Clear Input Fields and Force Users to Enter New Data. Reducing Errors Series – Article #3
We have all done it. In a hurry, we rush through our work and forget to double check, update the correct information, or notice that something is wrong or out of place. The consequences, of course, make us bitterly regret that brief second or two of time we save.
When filling out data in labeling software form before launching a print job, it is critical that precise information such as lot number, expiration date, perhaps even the product ID are dilligently and accurately updated. Often label design software will be configured to default to the field to the last entered value. Or, for something like a serial number, it may remember the last number used and automatically increment to the next value.
The designer of the label may think this is helping the user. Why force the user to enter the part number when it is likely the same as the last label job? If the label design provides the user with the next number in a series, does that save time and reduce the chance for error?
Why Clear Variables?
The hidden danger in having the software 'guess' what the user will want to enter next is the fact that sometimes the print user will need to enter a different value. In other words, we are depending on the user to remember to change it when the part number changes or when the serial number needs to be reprinted (and the serial number resets back afterwards).
Ironically, the more useful the default value (i.e. the most often the user does not need to pay attention to it when printing) the more likely the user will ignore it when a change needs to be made. It just becomes habit for the user to skip the field.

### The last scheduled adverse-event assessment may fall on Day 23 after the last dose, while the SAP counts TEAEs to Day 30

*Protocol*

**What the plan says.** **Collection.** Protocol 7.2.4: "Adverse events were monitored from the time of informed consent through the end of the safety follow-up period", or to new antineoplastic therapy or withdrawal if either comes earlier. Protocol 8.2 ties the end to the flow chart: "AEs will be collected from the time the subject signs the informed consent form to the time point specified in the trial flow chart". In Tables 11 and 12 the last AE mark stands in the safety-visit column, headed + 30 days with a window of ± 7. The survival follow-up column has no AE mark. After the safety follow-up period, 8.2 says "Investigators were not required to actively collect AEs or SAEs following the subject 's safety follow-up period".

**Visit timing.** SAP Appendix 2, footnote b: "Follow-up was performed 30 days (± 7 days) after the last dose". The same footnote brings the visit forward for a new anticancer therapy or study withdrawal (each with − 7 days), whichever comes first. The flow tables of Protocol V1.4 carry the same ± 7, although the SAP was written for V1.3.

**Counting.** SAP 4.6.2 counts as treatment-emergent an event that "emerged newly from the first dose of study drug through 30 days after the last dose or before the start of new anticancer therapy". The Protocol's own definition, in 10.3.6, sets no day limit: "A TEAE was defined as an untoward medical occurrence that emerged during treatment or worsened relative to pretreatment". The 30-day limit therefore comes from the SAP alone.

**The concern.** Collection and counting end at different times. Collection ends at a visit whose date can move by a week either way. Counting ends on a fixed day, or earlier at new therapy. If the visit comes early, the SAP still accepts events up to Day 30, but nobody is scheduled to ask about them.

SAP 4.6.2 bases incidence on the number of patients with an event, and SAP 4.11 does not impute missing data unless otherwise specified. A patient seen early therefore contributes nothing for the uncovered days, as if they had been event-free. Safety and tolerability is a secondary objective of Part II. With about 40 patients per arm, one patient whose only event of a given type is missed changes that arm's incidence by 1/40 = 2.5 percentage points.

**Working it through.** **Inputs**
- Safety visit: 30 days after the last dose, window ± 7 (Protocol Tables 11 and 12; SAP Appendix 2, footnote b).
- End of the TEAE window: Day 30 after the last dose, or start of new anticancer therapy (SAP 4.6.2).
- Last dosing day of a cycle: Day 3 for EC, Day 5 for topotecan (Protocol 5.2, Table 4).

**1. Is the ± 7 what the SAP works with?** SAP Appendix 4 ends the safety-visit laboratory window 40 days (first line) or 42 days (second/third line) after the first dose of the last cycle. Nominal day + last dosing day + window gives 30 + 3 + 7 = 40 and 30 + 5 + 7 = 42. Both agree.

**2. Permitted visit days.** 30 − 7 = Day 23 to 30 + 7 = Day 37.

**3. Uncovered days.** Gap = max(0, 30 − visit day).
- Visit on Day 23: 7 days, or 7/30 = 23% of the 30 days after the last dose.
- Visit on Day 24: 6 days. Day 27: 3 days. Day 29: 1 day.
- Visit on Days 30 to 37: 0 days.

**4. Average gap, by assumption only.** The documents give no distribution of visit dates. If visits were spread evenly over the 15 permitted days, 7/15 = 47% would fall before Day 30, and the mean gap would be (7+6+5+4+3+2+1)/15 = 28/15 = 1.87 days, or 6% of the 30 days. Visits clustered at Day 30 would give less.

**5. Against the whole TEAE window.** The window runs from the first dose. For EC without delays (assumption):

The case of the serial number is particularly problematic. If the user needs to reprint an old label, they actually need to remember to reset the serial number default value TWICE. First to get the desired label. Then again, later, to get back to the correct 'next number'.
Although it may seem counter intuitive, often the best practice is to clear all the values and force the user to enter each one each time a print job is generated. Theoretically, that opens the door to more typos, but if you see my other articles on reducing entry errors, there are steps that can be done to reduce that risk. Typically the risk of rushing through and forgetting to update a field with data is greater than making the typo.
Clearing Fields / Restoring Values Feature
Most labeling design software applications will either allow the designer to either enable a 'clear field(s) after printing' feature. If not, they typically allow the designer to set a default value for the field in the form. In the latter case, that default value can usually be set to null or 'blank'. Both approaches have the same effect. This is to clear the field after printing so, on the next print, the user is forced to enter new data.
Clearing fields after printing is most useful when:
Label data is not determined by the label design - if key fields like serial number, lot number, etc. are dictated by another system (ERP, MRP, etc.), it is best to force the user to enter them fresh each time. These numbers are hard for the user to predict.
Label data is assigned by the label design but requires the user to change it for reprints - the label design software may not have the ability to print reprint labels from label history or cannot control the user's access to change data assigned by the user (e.g. not using features / applications like LABEL ARCHIVE by TEKLYNX and BarTender History Explorer / Librarian by Seagull Scientific). If not, the user is then forced to make new label but change the data settings. When a setting like a serial number is assigned by the label and the user needs to roll it back to reprint a label, they are burdened with having to remember to reset it back to the correct value AFTER the reprint label job.
Labels themselves and label data look similar between print jobs - if the lot numbers look very similar (i.e. same number of digits, similar pattern of alpha / numeric characters), it will be easy to overlook mistakes.
For information about clearing fields in CODESOFT, you can access the Efficient Business Integrators knowledge base article Clear Values or Reset / Restore Values in the Data Entry Form – CODESOFT Instruction Article
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